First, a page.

The First Principle by Marissa Shrock

Book description:

In the not-too-distant future, the United Regions of America has formed. Governors hold territories instead of states, and while Washington, DC, is gone, the government has more control than ever before. For fifteen-year-old Vivica Wilkins, the daughter of a governor, this is life as usual. High school seems pretty much the same–until one day, that controlling power steps right through the door during study hall. When Vivica speaks out to defend her pregnant friend against the harsh treatment of Population Management Officer Marina Ward, she has no idea she’s sowing the seeds of a revolution in her own life. But it isn’t long before she discovers her own illegal pregnancy. Now she has to decide whether to get the mandatory abortion–or follow her heart, try to keep the baby, and possibly ruin her mother’s chances at becoming president. A rebel group called the Emancipation Warriors, who are fighting to restore freedoms once held unalienable, offer her asylum. Can Vivica trust these rebels to help her or will they bring everything crashing down around her? Accepting their help may come with consequences she isn’t ready to face. Marissa Shrock’s debut novel crafts a chilling story of what may be to come if we allow the economic and moral crises currently facing our country to change the foundations on which we built our independence–and of the difference one person can make when they choose to trust God’s lead.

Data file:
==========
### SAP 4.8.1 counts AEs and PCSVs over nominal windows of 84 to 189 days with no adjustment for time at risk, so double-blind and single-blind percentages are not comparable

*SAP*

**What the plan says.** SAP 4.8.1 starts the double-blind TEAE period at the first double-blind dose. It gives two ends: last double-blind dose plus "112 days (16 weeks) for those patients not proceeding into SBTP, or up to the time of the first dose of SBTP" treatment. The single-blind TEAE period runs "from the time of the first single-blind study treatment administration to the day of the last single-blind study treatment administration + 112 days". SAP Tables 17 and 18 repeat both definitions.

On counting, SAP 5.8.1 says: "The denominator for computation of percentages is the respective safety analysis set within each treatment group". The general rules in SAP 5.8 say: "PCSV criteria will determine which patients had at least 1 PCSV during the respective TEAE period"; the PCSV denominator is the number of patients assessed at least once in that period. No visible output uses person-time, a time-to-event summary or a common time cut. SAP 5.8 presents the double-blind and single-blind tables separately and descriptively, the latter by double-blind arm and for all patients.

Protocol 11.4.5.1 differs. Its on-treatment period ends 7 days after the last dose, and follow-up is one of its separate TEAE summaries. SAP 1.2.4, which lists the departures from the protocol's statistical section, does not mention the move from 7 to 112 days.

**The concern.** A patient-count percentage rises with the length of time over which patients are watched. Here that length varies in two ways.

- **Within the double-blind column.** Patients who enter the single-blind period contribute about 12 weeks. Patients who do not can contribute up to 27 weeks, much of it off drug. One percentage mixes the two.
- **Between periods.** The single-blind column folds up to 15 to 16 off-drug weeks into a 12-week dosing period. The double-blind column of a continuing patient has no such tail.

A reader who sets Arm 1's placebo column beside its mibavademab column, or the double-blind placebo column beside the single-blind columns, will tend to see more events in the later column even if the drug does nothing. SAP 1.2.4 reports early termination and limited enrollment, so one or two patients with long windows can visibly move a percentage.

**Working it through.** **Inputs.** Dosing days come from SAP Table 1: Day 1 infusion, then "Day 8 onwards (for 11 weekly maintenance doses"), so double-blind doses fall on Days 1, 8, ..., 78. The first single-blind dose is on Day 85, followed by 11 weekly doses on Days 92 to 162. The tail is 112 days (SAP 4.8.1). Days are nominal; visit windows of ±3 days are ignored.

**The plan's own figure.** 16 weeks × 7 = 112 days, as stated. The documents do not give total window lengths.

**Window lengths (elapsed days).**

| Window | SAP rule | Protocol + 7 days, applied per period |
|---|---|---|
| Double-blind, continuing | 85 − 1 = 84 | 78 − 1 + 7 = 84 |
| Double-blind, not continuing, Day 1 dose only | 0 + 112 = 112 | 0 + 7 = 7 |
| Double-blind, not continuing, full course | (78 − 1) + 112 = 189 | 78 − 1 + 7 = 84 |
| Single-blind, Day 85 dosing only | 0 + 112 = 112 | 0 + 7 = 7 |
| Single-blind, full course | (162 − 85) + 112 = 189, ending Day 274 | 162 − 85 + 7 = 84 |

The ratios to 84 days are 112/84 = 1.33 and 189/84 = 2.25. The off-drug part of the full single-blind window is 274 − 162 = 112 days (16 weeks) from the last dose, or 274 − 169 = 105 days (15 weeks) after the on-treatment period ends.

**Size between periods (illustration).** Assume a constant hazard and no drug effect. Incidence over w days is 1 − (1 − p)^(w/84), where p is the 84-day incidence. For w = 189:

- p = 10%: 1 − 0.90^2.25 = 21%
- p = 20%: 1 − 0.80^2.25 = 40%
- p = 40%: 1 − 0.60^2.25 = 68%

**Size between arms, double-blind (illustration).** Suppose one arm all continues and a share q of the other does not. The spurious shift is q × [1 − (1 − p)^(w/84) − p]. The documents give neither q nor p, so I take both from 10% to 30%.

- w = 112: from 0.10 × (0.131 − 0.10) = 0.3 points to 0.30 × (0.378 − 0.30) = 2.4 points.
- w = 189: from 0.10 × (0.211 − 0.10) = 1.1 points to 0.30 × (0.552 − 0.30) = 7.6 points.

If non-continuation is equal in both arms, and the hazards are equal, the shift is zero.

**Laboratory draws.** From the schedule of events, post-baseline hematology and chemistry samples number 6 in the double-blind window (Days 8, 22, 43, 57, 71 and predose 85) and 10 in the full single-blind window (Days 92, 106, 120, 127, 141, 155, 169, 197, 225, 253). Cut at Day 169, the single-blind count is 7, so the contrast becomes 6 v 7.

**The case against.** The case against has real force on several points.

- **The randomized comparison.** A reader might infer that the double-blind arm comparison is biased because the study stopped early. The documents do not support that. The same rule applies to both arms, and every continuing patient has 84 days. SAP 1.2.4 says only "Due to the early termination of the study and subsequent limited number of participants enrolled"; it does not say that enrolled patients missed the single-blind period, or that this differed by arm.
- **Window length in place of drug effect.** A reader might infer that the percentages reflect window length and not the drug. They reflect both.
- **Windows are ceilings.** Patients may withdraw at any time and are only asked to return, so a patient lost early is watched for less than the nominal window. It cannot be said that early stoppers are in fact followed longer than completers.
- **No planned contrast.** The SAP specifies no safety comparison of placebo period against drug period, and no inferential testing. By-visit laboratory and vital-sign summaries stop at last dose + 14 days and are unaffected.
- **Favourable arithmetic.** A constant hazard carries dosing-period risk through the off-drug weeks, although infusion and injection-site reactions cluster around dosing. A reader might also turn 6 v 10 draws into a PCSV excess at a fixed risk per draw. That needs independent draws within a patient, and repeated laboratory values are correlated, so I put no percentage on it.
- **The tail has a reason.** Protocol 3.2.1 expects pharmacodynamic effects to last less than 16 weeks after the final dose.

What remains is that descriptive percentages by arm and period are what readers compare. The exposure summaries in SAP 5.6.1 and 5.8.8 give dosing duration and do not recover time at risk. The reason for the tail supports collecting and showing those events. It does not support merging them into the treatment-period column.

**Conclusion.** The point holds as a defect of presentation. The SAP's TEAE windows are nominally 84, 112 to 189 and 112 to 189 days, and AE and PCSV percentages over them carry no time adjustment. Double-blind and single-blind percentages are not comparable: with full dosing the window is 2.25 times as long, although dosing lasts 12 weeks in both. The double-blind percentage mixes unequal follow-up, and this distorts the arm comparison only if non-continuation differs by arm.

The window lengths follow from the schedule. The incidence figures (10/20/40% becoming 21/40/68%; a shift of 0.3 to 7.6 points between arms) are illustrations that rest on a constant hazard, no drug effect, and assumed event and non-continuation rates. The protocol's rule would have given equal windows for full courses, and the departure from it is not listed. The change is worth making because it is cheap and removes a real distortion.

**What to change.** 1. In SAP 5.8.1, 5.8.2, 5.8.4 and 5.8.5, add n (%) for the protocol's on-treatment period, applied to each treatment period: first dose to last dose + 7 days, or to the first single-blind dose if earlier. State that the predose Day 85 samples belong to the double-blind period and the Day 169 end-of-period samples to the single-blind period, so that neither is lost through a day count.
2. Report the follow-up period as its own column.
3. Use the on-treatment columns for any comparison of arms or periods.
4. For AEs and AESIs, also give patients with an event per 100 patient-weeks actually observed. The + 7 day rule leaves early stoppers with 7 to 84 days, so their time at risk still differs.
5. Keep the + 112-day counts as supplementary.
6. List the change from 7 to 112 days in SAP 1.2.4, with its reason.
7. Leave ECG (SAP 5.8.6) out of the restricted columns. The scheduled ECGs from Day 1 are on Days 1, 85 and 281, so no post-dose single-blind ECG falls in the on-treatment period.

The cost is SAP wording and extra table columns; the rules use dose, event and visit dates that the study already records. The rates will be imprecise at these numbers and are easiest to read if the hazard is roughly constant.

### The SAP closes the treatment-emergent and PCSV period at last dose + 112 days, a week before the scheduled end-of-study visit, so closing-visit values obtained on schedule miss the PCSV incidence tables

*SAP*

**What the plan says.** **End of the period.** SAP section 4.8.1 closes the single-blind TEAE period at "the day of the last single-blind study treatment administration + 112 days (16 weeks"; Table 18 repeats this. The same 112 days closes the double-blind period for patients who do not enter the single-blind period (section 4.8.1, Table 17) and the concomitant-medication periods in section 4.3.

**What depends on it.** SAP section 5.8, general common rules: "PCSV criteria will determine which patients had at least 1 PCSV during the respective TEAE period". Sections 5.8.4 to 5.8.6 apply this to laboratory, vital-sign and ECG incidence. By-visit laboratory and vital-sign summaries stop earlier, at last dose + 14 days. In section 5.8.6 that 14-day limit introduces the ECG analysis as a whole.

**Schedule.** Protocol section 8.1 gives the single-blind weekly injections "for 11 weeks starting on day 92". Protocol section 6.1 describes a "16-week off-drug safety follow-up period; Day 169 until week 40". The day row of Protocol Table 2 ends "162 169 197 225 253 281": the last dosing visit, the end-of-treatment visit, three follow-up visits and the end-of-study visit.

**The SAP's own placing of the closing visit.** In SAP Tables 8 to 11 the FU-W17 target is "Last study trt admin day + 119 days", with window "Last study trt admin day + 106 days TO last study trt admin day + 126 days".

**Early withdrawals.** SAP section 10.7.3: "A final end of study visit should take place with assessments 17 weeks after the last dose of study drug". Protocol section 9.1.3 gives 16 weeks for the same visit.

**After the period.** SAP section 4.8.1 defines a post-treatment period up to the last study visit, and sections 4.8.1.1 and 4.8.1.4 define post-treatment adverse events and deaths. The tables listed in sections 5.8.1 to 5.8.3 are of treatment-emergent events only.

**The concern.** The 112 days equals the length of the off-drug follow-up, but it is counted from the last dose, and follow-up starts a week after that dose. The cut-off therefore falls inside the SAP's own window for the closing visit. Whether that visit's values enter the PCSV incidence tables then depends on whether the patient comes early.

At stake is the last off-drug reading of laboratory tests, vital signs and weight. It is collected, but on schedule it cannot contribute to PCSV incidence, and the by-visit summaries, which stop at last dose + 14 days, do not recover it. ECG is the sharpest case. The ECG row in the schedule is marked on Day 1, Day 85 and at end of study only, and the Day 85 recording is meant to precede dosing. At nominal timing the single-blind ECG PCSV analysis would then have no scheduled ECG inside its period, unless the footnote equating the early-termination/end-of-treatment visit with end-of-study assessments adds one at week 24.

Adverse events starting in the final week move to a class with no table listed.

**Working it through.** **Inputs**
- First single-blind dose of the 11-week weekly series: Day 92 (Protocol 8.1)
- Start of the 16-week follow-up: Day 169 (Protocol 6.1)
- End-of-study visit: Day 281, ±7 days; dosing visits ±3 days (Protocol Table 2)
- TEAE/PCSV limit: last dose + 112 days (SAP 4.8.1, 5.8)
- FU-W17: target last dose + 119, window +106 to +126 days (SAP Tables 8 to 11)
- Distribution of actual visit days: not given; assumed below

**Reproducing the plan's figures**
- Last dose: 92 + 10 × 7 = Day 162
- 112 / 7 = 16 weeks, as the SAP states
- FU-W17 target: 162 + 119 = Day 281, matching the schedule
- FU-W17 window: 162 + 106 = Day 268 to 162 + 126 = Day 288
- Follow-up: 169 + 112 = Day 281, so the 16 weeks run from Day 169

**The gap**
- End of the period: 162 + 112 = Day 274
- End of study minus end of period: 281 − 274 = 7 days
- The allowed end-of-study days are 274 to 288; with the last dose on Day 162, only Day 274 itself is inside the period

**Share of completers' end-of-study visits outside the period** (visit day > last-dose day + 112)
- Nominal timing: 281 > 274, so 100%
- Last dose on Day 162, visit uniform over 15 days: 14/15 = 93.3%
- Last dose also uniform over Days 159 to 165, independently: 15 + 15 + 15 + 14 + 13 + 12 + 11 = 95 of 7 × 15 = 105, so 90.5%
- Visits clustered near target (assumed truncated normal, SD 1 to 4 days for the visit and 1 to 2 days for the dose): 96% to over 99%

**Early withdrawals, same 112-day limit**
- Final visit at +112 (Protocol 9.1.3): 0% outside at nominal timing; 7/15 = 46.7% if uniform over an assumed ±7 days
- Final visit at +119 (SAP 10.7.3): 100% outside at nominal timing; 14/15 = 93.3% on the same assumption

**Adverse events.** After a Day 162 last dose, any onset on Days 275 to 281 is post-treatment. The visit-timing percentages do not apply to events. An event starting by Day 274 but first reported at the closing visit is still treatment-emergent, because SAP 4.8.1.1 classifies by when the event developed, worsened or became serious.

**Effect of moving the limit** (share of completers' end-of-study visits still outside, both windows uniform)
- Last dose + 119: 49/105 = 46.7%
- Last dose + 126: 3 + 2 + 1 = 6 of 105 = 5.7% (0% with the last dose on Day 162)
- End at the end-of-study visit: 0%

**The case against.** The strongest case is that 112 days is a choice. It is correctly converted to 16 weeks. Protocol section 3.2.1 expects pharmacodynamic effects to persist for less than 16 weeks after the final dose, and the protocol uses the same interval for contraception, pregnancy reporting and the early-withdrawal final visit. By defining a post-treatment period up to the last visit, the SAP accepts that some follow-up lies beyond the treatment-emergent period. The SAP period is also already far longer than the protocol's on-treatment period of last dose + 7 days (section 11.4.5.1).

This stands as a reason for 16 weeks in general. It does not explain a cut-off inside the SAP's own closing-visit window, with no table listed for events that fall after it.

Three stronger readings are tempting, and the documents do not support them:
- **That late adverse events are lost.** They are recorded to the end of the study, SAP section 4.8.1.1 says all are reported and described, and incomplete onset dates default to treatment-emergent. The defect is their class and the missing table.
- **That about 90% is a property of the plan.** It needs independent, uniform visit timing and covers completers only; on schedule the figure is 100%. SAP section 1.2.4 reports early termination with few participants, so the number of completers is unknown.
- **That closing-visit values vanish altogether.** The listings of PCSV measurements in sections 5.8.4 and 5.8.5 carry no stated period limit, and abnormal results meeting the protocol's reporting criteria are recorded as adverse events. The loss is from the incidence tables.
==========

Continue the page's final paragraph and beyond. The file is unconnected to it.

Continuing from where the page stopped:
My review:

When I started reading this book, I couldn’t believe it was Shrock’s first novel.  It is a really, really good book for a debut novel.  Usually when a book arrives in the mail to review, I thumb through it and then put it at the bottom of the stack so that I read them in order.  When this one arrived, once I thumbed through it, I read it straightaway!  I couldn’t put it down.

This book has it all – the characters are interesting, the plot is intriguing and fast-paced, and the message is meaningful.  Obviously Shrock knows her target audience very well and captures the essence of teen angst.  The best part of this book is the character development.  Each character develops and changes throughout the book, but in a way that is realistic and true to the integrity of the character.  Even some surprises that are revealed about a character are believable.

There really isn’t anything I didn’t like about this book.  I think it has an enormous amount of appeal to the target audience (young adults) and anyone else who enjoys this genre.  I hope Shrock publishes another book soon.  I can’t wait.

I received a complimentary copy of this book from Kregel Publications in exchange for my honest review.  All opinions are my own.

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